A vampire squid is the size and shape of a football, with a blood-red body, enormous blue eyes and eight arms, connected by a thin membrane that creates an umbrella-like basin around its mouth. But it’s the thin filaments extending from the squid’s body — about eight times longer than the body itself — that help the creature catch food. Living deep in the ocean with little light, the vampire squid’s sticky filaments catch the “marine snow” that falls from above: dead bodies of microscopic algae and other tiny animals, bits of krill feces, and mucus produced by zooplankton. After catching bits of corpses and debris, the squid pulls the filaments through its arms, extracts the food particles, coats them in mucus and then transfers them to its mouth.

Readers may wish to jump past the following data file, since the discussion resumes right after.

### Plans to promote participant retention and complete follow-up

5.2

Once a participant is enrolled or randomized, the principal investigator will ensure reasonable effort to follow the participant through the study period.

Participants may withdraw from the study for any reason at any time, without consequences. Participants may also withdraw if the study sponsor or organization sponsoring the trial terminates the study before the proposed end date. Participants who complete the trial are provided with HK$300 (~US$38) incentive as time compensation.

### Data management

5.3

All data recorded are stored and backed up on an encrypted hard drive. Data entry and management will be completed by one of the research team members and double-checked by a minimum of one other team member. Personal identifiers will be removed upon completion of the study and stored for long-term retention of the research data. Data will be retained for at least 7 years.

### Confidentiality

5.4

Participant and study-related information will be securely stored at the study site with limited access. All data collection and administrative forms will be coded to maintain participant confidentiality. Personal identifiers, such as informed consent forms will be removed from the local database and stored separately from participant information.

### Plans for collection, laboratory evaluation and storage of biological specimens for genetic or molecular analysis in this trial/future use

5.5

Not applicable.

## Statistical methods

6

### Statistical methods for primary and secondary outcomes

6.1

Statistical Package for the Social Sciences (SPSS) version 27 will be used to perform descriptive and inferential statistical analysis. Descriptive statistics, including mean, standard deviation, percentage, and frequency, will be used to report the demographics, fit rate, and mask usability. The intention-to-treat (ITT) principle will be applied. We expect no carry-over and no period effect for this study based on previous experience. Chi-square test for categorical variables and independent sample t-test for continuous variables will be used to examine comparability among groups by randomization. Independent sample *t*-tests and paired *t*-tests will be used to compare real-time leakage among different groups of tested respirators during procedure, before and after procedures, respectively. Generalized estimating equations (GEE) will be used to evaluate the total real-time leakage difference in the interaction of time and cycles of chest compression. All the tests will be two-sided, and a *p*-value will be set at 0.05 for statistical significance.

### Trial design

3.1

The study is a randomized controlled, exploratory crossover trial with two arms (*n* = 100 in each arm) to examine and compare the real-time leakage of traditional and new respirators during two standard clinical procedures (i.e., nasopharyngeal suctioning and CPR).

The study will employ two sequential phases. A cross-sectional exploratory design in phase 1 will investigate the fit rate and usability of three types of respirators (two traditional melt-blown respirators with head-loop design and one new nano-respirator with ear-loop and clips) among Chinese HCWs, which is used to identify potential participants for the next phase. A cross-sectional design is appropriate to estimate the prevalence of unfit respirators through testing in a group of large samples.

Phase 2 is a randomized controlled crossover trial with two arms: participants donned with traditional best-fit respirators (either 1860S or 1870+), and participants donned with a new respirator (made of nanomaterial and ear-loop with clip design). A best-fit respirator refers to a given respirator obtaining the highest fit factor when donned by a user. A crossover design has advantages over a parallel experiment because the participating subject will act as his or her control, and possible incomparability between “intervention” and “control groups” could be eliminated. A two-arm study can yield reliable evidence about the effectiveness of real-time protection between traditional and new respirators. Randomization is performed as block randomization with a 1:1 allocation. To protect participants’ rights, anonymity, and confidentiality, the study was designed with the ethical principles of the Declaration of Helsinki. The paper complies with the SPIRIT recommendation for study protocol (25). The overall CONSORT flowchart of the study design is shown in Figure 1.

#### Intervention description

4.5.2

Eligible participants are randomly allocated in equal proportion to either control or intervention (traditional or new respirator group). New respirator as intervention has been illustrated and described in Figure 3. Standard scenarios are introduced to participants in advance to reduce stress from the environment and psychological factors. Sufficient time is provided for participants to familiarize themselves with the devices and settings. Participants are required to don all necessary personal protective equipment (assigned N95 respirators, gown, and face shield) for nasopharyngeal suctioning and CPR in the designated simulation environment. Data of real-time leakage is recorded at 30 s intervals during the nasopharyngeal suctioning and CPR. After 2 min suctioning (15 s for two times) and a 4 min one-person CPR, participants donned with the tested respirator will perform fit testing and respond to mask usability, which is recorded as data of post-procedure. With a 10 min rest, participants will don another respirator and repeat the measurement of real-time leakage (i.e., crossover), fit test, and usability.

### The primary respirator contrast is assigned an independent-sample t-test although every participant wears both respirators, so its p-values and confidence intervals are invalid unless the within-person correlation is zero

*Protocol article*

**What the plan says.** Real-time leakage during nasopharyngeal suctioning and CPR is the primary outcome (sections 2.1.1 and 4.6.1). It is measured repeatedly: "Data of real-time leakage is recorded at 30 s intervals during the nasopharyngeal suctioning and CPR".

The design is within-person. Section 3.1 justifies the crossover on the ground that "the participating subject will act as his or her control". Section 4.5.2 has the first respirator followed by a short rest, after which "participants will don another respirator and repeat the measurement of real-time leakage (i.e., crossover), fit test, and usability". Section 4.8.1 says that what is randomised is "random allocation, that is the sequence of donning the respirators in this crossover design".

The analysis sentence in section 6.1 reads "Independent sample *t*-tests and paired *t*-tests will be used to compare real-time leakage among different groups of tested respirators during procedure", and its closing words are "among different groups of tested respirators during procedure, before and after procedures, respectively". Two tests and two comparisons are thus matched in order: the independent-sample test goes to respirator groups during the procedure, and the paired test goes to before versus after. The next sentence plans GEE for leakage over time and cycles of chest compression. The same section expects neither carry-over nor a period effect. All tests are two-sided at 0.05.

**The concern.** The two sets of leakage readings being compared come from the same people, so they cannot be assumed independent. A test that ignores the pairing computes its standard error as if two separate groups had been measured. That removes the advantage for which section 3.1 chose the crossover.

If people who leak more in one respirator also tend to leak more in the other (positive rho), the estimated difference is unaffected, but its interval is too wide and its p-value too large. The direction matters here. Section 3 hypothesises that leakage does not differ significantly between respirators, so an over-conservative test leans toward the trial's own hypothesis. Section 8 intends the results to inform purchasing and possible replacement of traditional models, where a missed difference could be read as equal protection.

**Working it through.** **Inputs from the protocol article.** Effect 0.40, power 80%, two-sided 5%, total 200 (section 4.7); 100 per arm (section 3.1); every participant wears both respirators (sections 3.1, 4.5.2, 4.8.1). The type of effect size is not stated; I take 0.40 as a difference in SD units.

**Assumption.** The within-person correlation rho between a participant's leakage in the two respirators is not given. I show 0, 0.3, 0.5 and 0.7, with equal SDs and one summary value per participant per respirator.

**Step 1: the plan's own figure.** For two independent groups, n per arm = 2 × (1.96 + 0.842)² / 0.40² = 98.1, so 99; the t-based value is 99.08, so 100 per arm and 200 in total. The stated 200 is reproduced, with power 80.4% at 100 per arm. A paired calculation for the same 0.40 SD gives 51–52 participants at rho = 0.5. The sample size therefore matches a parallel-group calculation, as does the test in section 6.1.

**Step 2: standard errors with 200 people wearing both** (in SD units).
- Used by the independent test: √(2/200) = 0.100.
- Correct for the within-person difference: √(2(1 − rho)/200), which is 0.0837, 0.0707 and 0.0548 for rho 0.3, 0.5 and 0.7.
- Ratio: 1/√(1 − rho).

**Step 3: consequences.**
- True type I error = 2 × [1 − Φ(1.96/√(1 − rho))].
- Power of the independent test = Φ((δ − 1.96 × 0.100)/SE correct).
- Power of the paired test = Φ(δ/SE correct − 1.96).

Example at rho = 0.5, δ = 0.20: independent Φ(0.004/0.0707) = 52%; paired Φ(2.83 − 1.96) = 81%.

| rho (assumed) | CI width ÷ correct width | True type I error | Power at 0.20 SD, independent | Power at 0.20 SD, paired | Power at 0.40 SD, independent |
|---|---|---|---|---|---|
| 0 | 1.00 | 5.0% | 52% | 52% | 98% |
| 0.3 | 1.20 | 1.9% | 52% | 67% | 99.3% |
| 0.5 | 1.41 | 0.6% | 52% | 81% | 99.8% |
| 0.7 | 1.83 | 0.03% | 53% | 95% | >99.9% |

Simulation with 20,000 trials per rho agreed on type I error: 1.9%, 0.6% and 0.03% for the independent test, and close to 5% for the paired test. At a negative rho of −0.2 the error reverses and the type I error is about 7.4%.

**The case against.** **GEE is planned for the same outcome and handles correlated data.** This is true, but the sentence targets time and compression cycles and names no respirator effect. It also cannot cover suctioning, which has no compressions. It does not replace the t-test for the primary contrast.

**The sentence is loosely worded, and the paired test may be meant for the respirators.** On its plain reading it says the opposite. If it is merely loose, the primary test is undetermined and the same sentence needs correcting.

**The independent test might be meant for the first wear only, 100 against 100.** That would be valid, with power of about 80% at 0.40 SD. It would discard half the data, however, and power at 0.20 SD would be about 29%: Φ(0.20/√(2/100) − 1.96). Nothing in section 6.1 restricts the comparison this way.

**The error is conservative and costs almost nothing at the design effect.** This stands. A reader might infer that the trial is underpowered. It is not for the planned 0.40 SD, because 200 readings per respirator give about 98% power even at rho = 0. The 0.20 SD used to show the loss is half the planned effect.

It took a while for scientists at Monterey Bay Aquarium Research Institute to learn about this diet. Examining the squids’ stomachs didn’t reveal much, so biologists viewed over 23 hours of vampire squid film footage taken from deep sea vehicles. They watched the squids feed themselves and even noticed remnants of dead animals, feces and mucus hanging from the squids’ mouths. Then biologists captured live squids to observe more closely in the lab and to examine their filaments under microscopes to identify the food particles. These fascinating creatures may look and sound vicious, but they actually just cruise along harmlessly, munching on the smorgasbord “snowing” down on them.